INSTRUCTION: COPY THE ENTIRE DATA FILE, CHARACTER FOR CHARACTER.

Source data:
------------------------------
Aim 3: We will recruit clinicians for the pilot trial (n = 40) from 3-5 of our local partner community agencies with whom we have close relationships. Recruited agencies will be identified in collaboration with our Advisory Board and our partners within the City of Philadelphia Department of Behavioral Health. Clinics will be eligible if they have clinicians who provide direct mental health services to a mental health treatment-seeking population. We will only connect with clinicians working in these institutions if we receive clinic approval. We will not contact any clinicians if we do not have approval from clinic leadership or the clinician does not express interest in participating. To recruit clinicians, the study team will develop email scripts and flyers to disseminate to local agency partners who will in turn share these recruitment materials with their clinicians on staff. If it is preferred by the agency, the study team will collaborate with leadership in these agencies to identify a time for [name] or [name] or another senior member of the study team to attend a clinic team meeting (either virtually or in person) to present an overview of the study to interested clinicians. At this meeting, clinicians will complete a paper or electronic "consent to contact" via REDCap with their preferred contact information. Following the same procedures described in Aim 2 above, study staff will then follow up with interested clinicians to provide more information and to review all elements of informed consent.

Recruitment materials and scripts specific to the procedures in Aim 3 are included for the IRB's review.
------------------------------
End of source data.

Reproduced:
Aim 3: We will recruit clinicians for the pilot trial (n = 40) from 3-5 of our local partner community agencies with whom we have close relationships. Recruited agencies will be identified in collaboration with our Advisory Board and our partners within the City of Philadelphia Department of Behavioral Health. Clinics will be eligible if they have clinicians who provide direct mental health services to a mental health treatment-seeking population. We will only connect with clinicians working in these institutions if we receive clinic approval. We will not contact any clinicians if we do not have approval from clinic leadership or the clinician does not express interest in participating. To recruit clinicians, the study team will develop email scripts and flyers to disseminate to local agency partners who will in turn share these recruitment materials with their clinicians on staff. If it is preferred by the agency, the study team will collaborate with leadership in these agencies to identify a time for [name] or [name] or another senior member of the study team to attend a clinic team meeting (either virtually or in person) to present an overview of the study to interested clinicians. At this meeting, clinicians will complete a paper or electronic "consent to contact" via REDCap with their preferred contact information. Following the same procedures described in Aim 2 above, study staff will then follow up with interested clinicians to provide more information and to review all elements of informed consent.

Recruitment materials and scripts specific to the procedures in Aim 3 are included for the IRB's review.